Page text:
Exposing Private Collection Properties to Entity Framework

When following good object-oriented design principles and domain-driven design fundamentals, one should avoid exposing collection properties directly from the domain model. This can be a difficult goal to achieve with Entity Framework 6.x, since its collection properties generally must be of type ICollection, which includes methods that can manipulate the collection without the knowledge of the object exposing the collection property. Ideally, collections should be exposed as either read-only collections or even simply as enumerations (IEnumerable<T>), with care taken to ensure that client code cannot (willfully or otherwise) convert the type into a Collection or List that can then be manipulated.

Jimmy Bogard has written about how EF lacks support for encapsulated collections and aย rather convoluted workaround, but I have a somewhat simpler approach that some may find useful (not to take anything away from Jimmy – I’m a huge fan). My approach has the advantage of simplicity but the disadvantage of breaking Persistence Ignorance on the domain entities. The trick is to expose to EF an expression that it can use to perform its mapping. EF’s code first mapping methods expect these expressions to be of type Expression<Func<EntityType, ICollection<CollectionItemType>>>. For instance, a Customer entity with an Orders collection would be mapped by EF as an Expression<Func<Customer, ICollection<Order>>>. In order to properly encapsulate your collection to avoid giving other code the ability to manipulate it without the owning object’s knowledge, you can expose it publicly like so:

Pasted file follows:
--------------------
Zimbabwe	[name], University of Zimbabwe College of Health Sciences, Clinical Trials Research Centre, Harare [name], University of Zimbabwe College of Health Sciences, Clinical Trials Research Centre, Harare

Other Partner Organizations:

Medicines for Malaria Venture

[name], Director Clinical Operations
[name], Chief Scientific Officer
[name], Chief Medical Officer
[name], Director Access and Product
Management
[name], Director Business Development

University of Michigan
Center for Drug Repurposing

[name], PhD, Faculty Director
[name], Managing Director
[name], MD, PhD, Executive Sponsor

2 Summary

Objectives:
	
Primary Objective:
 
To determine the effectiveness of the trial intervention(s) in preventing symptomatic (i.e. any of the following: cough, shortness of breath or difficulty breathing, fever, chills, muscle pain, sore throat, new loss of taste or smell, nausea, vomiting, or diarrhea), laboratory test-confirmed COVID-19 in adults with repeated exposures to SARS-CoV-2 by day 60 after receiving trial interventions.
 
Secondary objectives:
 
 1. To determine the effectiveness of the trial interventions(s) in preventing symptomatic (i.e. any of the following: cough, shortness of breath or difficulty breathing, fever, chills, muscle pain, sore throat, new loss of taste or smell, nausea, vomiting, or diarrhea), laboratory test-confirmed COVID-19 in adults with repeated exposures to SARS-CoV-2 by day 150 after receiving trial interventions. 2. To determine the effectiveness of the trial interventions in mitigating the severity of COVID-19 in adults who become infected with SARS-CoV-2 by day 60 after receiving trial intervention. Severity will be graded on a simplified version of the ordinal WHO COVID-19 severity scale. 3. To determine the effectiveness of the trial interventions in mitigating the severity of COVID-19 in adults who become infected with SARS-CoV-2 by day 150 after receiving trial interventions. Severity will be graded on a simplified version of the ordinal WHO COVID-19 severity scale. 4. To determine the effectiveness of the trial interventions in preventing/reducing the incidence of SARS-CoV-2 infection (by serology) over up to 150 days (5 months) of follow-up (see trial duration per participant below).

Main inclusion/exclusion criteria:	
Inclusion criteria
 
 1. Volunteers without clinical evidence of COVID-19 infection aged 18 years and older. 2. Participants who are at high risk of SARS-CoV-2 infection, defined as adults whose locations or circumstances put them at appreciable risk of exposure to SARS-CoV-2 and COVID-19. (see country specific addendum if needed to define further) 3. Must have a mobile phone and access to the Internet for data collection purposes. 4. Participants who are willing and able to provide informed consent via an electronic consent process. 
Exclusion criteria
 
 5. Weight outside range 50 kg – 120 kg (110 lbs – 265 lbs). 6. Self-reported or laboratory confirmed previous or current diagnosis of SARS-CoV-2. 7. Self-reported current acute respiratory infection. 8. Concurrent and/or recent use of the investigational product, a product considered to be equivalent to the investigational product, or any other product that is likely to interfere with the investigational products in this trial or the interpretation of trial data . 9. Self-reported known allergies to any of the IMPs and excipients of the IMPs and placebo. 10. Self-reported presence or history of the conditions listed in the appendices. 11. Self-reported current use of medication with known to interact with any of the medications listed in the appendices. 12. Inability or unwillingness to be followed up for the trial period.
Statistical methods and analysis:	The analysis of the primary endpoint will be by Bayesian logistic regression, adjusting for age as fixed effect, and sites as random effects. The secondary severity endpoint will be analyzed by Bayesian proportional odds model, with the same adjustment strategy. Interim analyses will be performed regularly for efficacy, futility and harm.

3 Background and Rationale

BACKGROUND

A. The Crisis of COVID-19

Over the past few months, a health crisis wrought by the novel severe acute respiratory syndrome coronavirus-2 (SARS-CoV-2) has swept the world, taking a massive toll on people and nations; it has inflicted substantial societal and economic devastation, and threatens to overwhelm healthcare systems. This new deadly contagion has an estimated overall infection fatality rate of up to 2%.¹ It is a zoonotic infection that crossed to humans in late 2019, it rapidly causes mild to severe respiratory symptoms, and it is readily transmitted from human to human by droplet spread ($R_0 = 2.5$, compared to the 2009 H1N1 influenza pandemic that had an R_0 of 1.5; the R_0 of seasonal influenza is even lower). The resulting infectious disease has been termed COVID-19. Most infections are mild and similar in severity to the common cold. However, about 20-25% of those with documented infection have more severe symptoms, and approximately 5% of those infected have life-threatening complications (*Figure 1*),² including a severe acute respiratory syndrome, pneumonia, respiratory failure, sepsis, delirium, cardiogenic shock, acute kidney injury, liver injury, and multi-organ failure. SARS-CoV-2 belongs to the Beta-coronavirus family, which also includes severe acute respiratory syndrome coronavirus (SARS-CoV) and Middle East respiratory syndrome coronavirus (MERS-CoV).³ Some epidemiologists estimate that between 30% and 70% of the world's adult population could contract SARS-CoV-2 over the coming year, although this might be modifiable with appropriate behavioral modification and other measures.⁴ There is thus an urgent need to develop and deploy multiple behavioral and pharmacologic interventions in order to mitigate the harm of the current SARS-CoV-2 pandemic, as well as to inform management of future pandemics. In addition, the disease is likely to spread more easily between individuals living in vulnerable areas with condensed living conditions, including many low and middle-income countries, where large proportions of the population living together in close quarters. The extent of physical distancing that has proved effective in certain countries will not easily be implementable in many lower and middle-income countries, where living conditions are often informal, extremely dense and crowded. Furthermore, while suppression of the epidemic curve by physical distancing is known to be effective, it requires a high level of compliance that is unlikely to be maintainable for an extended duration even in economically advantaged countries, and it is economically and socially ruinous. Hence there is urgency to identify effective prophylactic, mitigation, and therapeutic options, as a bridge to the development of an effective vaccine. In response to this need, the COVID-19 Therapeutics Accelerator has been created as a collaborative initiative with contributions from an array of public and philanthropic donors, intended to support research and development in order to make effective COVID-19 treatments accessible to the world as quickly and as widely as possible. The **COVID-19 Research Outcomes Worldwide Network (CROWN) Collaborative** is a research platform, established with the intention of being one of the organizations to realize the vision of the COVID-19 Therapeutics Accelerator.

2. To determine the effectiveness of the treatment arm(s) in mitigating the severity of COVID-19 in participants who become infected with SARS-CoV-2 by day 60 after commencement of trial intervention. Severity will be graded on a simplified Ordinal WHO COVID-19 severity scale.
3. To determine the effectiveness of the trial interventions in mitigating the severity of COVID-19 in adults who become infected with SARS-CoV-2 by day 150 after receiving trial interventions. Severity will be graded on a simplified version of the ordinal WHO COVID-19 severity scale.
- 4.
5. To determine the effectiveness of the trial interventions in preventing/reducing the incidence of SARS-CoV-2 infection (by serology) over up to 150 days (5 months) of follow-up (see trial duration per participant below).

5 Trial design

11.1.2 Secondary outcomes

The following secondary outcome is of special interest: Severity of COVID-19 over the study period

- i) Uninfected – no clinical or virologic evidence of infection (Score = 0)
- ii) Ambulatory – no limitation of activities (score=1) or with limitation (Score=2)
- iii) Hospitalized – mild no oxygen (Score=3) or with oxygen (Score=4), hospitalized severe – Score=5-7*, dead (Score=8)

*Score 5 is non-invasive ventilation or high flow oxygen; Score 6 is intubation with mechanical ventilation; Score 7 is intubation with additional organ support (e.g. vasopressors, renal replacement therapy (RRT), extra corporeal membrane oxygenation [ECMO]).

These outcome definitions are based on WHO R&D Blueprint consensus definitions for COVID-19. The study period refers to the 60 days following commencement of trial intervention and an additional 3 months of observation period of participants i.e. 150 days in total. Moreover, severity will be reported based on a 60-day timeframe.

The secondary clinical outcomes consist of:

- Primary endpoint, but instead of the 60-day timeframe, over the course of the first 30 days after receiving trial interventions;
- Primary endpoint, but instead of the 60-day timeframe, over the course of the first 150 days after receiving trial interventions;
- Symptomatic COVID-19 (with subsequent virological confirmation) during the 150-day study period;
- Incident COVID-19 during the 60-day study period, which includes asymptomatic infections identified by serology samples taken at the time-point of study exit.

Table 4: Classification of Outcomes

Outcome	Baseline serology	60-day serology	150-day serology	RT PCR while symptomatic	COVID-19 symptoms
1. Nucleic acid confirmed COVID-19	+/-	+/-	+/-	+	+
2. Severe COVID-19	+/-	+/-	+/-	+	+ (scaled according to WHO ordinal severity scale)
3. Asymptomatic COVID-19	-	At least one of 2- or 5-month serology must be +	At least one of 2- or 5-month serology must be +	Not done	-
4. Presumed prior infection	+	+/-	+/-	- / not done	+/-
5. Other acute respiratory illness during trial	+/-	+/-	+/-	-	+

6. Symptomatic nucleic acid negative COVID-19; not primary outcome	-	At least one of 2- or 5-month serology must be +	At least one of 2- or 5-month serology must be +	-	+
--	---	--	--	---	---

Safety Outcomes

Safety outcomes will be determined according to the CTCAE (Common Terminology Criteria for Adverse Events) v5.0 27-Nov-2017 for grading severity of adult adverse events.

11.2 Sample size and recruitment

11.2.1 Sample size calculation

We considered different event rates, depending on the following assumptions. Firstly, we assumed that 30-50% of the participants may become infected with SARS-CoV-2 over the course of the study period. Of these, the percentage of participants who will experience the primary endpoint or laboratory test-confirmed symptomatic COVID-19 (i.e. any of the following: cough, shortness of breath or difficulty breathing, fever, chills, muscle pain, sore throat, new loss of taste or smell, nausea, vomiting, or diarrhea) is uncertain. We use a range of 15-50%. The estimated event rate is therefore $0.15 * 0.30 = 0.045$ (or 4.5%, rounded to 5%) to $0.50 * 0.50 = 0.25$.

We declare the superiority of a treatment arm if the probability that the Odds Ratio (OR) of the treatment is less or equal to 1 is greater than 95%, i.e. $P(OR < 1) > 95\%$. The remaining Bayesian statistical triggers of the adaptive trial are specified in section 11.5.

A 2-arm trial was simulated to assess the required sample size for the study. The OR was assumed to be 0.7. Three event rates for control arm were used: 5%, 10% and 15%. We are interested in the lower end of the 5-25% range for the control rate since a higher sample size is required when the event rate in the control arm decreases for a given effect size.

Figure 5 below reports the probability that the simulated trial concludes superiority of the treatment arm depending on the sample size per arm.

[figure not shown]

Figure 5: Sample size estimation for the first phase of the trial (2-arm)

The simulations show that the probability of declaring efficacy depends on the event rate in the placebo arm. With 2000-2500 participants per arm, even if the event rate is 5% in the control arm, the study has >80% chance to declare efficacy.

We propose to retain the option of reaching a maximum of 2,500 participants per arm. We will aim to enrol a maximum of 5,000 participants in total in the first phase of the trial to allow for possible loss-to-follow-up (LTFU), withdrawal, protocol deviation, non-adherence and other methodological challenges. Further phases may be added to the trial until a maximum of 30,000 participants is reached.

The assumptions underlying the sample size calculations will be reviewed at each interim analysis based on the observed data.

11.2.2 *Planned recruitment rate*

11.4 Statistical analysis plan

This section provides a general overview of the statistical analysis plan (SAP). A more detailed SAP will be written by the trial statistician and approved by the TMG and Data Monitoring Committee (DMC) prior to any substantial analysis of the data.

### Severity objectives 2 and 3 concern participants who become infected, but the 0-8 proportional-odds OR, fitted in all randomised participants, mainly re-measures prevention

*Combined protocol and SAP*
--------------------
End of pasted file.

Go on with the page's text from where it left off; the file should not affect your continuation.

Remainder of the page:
Another option is to expose an IReadOnlyCollection, as this example demonstrates:

The above code ensures that calling code cannot access the underlying List<Order> by guessing its type and casting to it (either on purpose, which is evil, or by accident perhaps due to a convention within a framework).

In both of the above cases, entity framework cannot map the public-facing Orders property, since it doesn’t implement ICollection. However, access to the appropriate expression can be provided to EF via another property:

Now a mapping for Orders can be added to EF using the OrderMapping:

I don’t much care for having OrderMapping as a public property, especially if there are potentially multiple different collection properties on the entity. Thus, I would encapsulate these mappings into an internal class with a name I would use consistently between all of my entities (perhaps defined in a common entity base class):